The late Curtis Mayfield integrated music and message in a way that changed history. Four-plus decades after achieving renown, his talent shines in the film Movin’ On Up: The Music and Message of Curtis Mayfield and the Impressions (Reelin’ in the Years Productions). More than a documentary, Movin’ On Up presents 22 complete songs, along with interviews.
Every Batman story explores the nature of good and evil—or more specifically the often blurry line between the two. The Dark Knight takes the Batman-Everyman story in fresh directions, ones germane to a world confronted with terrorism. The movie raises the question: What is worse or more demonic: a terrorist with principles (even if that principle is nothing grander than accumulating more and more money) or one without?
Sunday afternoons, she rolled off her stockings to cross beams girding my grandfather’s barn. She was fifteen and longed for something in the dark leafy boughs she couldn’t quite reach. Balancing on a hand-hewn rafter was nothing more than stepping out on a limb and the humid hour held its breath, the twittering sparrows fell silent. Dust shivered suspended as she passed through shafts of light austere as a coronation. This was before she coiled her braids under a covering and took her place in a kitchen with its slick checkered floor and the tick of a clock she had to rewind. For one immortal summer, girders hung taut as strings her steady feet could strum.
Evelyn Waugh’s marvelous novel Brideshead Revisited begins as a coming-of-age story. At Oxford in the 1920s Charles Ryder crosses paths with the disarming, childlike aristocrat Sebastian Flyte; they become inseparable friends, and Charles is taken up by Sebastian’s family.
Are these Christian tattooists in the paper any stranger—Simon Stylites spent a life standing on a stone pillar, sixty feet up— did not come down for cramps or winter rain.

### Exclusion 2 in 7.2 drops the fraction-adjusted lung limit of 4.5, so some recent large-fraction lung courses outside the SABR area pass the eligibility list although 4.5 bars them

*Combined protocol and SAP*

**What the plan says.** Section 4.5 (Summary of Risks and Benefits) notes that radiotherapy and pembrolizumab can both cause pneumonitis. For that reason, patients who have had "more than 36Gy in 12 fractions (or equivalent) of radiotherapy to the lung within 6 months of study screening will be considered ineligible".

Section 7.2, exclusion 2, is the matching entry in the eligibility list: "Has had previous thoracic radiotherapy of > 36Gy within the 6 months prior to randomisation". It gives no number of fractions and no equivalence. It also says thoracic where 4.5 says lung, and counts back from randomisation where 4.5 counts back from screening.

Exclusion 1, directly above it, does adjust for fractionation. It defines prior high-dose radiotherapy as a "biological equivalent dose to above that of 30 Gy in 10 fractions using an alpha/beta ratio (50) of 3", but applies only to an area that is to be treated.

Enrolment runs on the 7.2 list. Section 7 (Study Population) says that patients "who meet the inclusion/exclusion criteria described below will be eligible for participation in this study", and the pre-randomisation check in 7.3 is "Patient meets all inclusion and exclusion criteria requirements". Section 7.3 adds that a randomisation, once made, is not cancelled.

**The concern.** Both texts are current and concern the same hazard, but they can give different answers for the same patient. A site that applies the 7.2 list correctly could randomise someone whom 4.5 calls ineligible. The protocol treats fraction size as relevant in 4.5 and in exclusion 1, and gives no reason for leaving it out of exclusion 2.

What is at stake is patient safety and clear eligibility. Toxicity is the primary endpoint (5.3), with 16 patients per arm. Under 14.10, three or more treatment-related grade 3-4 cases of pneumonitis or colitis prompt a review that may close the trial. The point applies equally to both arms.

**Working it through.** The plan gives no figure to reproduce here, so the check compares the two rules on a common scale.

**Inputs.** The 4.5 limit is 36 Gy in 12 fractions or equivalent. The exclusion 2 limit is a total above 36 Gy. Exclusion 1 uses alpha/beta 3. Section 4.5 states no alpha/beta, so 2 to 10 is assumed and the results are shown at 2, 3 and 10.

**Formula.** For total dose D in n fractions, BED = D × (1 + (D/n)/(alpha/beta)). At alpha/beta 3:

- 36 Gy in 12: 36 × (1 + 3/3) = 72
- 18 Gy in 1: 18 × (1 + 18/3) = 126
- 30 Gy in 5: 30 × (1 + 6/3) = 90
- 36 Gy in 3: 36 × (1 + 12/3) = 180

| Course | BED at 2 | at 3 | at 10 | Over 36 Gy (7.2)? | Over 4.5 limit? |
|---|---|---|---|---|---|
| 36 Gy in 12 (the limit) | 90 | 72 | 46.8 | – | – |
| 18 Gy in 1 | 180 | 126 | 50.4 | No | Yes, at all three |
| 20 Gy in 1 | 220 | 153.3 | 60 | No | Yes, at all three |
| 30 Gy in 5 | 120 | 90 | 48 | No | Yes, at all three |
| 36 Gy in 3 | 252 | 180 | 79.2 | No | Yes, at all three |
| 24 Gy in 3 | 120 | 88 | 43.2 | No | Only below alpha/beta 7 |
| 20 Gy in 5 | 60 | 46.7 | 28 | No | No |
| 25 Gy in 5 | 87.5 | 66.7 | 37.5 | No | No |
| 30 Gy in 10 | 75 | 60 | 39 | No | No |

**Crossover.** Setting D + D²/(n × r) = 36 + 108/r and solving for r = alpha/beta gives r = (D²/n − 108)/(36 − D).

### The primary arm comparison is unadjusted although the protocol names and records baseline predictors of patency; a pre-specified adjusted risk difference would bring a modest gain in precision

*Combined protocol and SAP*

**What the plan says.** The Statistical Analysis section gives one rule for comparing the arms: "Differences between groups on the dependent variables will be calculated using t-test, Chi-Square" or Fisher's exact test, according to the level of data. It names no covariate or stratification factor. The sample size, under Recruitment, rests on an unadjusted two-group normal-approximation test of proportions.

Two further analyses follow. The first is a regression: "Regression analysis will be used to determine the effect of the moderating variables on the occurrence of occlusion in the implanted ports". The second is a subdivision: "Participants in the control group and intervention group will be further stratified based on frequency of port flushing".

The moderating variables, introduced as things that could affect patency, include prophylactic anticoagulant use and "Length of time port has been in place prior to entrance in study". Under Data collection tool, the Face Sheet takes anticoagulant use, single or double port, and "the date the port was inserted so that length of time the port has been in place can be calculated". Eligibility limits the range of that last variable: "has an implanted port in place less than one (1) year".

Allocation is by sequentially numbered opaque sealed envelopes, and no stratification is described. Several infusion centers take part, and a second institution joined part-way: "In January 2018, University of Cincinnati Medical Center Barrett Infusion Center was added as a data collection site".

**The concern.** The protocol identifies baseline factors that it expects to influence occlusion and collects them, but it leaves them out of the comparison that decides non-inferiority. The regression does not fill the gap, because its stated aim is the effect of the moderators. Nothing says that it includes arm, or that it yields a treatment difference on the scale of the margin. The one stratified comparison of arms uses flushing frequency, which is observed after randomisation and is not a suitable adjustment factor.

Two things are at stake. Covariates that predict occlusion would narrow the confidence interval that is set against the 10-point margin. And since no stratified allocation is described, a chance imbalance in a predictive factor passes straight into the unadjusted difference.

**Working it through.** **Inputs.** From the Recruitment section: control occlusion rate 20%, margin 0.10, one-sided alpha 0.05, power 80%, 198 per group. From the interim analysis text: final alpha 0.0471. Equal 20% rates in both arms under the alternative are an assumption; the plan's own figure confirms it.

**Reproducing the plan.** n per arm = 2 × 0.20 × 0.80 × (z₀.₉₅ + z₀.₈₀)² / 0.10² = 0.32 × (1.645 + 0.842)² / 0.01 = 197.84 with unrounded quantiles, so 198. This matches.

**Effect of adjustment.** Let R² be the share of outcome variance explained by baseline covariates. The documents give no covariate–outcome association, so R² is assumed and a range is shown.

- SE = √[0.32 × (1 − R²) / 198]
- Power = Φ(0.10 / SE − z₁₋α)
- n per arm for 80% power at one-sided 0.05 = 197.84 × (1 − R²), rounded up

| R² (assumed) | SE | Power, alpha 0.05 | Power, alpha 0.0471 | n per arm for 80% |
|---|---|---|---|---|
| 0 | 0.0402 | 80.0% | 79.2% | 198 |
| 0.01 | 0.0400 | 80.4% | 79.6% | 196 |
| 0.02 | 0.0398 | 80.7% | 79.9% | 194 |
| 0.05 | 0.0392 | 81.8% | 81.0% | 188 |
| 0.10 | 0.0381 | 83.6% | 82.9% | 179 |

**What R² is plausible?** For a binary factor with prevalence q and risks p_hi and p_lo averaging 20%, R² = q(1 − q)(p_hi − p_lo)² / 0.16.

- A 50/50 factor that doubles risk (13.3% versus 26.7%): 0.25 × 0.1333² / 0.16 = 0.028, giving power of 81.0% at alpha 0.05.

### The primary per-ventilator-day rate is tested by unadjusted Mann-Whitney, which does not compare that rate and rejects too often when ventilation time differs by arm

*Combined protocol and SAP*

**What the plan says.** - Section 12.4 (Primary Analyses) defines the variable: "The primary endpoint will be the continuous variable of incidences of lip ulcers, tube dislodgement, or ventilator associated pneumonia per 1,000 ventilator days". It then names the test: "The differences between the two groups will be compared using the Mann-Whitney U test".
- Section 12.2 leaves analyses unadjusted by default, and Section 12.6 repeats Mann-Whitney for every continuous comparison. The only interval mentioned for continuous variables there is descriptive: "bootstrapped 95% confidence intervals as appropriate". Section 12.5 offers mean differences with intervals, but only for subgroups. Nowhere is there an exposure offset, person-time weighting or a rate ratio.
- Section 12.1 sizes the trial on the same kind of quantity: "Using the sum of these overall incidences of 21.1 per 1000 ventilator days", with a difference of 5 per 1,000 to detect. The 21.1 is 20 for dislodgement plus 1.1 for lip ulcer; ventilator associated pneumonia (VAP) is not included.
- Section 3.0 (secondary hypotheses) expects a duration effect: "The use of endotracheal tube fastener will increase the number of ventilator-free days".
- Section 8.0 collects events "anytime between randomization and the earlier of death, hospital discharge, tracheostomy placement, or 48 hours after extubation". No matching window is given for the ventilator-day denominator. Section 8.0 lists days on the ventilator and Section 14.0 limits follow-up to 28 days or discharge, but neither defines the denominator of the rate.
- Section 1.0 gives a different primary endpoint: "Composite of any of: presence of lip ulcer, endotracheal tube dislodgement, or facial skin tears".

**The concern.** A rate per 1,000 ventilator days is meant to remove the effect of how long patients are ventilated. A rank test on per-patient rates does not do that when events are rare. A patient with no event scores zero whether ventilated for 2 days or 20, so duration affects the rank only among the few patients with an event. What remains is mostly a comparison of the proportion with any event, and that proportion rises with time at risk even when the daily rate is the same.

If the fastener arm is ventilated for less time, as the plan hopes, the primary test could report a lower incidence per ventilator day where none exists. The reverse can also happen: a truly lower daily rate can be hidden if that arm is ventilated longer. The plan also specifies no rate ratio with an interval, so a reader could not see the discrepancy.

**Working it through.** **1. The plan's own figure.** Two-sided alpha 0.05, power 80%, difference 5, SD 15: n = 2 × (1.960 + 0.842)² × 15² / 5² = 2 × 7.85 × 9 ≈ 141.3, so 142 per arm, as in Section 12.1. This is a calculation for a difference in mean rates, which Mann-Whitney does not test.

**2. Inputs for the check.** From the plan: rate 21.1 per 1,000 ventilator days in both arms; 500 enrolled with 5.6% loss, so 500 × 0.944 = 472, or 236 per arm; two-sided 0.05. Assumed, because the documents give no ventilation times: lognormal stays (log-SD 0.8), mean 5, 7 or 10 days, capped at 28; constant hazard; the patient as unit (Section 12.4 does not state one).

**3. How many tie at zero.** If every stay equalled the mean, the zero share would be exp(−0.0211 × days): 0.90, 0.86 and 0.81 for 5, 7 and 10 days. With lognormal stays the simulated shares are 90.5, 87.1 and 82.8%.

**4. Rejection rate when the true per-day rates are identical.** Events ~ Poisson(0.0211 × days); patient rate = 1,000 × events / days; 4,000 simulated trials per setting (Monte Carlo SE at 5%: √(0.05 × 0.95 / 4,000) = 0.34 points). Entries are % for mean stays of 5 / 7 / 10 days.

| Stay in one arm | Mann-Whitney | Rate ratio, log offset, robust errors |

Could I survive the Sacred Heart with “Hail, Mary, Full of Grace” across my arm, or the crucifixion in three colors against my sternum between my breasts. Needles to skin over soft tissue is less painful, but flesh is grass and sags— art lasts best close to bone.
No stranger than hair shirts, hundreds of needles for hours, for days, even years, to get the complete St. Michael on my shoulder to the writhing, twisting dragon down my leg. Or my whole life to get the Last Supper with Stations of the Cross, and the proper text— Jesus’ words in red— covering every inch of skin, eyelids, lips, nose, between fingers and toes, while invisible capillaries under the skin carry the images molecule by molecule into the living catacombs of bone.
And I am one of your many amanuenses writing letters recommending you, then I am free to know you as I do and write you as I will, searching out your ways as I find you and longing to trust who it is I find.
But you are who I say you are and not, who they wrote you were and often are, who I wish you were and I hear Wish again.
So that I, exhausted, resign myself to Eckhart’s ecstatic, My me is God, and I am both glad and sad, for I turn around and there you are and it remains true that I see so little of me in you.
Still, no one is searching for me the way you are, even as I play my childish hide-and-seek with you, until you grow weary of my game and like a father with better things to do, go back to writing the ever evolving You.
Religion is often on display in professional athletics, with the exception of the National Hockey League. The few hockey players who are open about their faith buck a tradition of reticence or downright distrustfulness toward religion. Unlike professional football or basketball, many NHL players come from Canada or Europe, where the culture is much more secular and religious faith is closely guarded. There is also the suspicion in hockey that a person of faith might be too soft a player. Some hockey clubs make chapel services available, but far fewer than in professional basketball (Boston Globe, April 5).